Fourth Sunday of the Year

The Greatest of These is Love

 

            Today’s second reading is one of the most beautiful sections of the New Testament, the great Pauline reflection on love.  It is found in that part of the First Letter to the Corinthians where St. Paul speaks about the Christian community.  Paul begins by presenting some of the concrete difficulties experienced by the community in their celebration of the Lord’s Supper. He tells them that they are celebrating the Eucharist incorrectly.  At the time that Paul wrote to this community, about the year 57, the Eucharist was still celebrated as part of a full meal.  Christians gathered together on Sundays to recall the Lord's mandate: "Do this in memory of me."  They shared a meal just as Jesus shared a meal with his disciples at the Last Supper.  During these weekly gatherings the needs of the community would be taken care of.  Food would be shared in common, with enough brought so that the poorer members of the community would have plenty.

 

            This should have worked, and did work for a decade or so.  But by the time that Paul wrote the Corinthians, things were starting to break down.  Factions and cliques were forming even as the Corinthians gathered to celebrate the Lord's Supper.  The rich were bringing good food and drink for themselves and their friends.  The poor were left to fend for themselves. Paul corrects the Corinthians by going right to the heart of what the Eucharist is all about. At the Lord's Supper everyone shared the one bread of Christ, making the participants one body, one community of love and salvation. Dividing into factions with the rich scorning the poor, was in direct conflict with Jesus's own life.  It showed a contempt for others, and a contempt for the communal nature of the Church.  Paul reprimanded the Corinthians because their failure to serve all the members of the community ignored the very nature of the Church and in a real and frightful way despised the actions of the One who founded it.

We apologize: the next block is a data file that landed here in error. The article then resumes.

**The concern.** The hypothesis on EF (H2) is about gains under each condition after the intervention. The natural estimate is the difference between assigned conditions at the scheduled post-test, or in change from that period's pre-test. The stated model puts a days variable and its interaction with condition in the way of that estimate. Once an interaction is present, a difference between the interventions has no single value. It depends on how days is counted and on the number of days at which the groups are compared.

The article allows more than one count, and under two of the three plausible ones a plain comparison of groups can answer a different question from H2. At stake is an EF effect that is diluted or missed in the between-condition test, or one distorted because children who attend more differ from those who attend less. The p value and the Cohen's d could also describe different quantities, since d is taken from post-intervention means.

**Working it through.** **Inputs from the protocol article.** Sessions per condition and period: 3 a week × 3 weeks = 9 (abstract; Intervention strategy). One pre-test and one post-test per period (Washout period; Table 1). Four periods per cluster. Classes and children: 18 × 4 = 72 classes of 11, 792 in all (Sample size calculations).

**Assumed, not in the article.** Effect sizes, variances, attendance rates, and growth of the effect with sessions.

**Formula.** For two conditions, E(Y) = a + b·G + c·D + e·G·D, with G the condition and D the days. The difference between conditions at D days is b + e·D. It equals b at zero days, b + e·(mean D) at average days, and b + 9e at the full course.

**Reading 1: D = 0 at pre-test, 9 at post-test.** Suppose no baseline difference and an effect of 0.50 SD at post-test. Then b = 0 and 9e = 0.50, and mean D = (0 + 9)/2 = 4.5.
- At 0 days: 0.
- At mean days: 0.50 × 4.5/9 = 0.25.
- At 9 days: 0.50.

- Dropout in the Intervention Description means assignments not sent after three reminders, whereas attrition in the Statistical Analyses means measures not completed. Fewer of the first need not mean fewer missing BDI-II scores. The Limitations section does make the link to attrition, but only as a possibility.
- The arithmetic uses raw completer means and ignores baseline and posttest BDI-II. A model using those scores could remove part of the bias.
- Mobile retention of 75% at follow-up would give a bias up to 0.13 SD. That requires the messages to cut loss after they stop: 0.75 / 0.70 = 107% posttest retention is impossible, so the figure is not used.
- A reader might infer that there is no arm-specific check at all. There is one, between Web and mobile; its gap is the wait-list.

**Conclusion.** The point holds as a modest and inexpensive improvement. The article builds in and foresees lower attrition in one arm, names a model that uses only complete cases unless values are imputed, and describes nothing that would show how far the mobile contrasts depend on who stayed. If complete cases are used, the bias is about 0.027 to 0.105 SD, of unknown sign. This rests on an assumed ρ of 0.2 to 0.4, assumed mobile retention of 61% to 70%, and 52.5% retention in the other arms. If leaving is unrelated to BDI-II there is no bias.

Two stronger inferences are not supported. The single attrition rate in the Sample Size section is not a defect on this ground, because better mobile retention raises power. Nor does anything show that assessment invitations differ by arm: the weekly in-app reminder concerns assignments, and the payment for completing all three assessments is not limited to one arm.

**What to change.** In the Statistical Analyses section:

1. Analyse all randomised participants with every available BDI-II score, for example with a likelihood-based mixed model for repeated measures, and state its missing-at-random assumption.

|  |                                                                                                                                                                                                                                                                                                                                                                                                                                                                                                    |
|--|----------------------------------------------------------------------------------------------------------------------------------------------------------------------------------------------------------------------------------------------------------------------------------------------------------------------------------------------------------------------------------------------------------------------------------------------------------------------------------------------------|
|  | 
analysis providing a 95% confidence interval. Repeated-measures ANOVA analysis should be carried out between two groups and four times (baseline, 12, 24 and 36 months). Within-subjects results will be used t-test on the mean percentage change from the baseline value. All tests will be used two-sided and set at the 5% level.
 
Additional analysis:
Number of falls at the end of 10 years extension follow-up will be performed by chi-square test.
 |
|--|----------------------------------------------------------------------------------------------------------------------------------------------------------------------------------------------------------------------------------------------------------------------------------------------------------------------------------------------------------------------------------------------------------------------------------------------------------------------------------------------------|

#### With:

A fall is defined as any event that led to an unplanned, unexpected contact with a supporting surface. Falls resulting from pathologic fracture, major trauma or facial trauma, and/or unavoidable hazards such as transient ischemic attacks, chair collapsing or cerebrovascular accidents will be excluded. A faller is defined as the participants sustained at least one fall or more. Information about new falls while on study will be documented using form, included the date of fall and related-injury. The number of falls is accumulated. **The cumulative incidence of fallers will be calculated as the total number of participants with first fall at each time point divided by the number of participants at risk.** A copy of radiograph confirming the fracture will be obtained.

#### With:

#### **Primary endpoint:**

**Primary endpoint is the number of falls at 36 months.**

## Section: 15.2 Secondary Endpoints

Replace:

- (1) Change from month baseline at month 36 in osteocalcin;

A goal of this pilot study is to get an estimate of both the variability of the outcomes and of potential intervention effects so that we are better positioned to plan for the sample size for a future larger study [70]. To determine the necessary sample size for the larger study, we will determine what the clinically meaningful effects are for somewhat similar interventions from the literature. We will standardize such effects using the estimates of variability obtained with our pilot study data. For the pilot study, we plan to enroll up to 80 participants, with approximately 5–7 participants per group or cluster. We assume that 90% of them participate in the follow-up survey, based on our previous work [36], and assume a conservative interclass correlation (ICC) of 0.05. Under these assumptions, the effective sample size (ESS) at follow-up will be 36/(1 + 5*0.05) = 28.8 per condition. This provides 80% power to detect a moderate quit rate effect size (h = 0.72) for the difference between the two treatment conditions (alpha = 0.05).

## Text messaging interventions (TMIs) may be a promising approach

Paul then goes on in chapter 12 to discuss the Christian community.  He begins by presenting the various gifts of the members of the community.  He points out that all gifts flow from the Holy Spirit.  To one the Spirit gives the gift of wisdom.  To another he gives the gift of understanding.  Some can work miracles.  Others can prophecy.  Some can speak in various languages.  Others can interpret languages.  And so forth.  All the members of the Church are gifted with  different manifestations of the Spirit, one gift is not more important than another, one member of the community is not more important than another.  Together all with their gifts compose the unified Body of Christ.

 

            In the seventies and eighties various charismatic groups sprang up throughout the Church emphasizing the gifts of the Holy Spirit.  These groups were and are important.  We need to have a deeper understanding of the action of the Holy Spirit in our lives.  However, some individuals and groups got off base relatively quickly.  They missed the whole point.  They made it seem that those who had visible manifestations of the gifts of the Holy Spirit  were better and stronger Christians than others.  They spoke about baptism of the Holy Spirit in terms that denigrated the one true sacrament of baptism.  They missed the whole point of First Corinthians.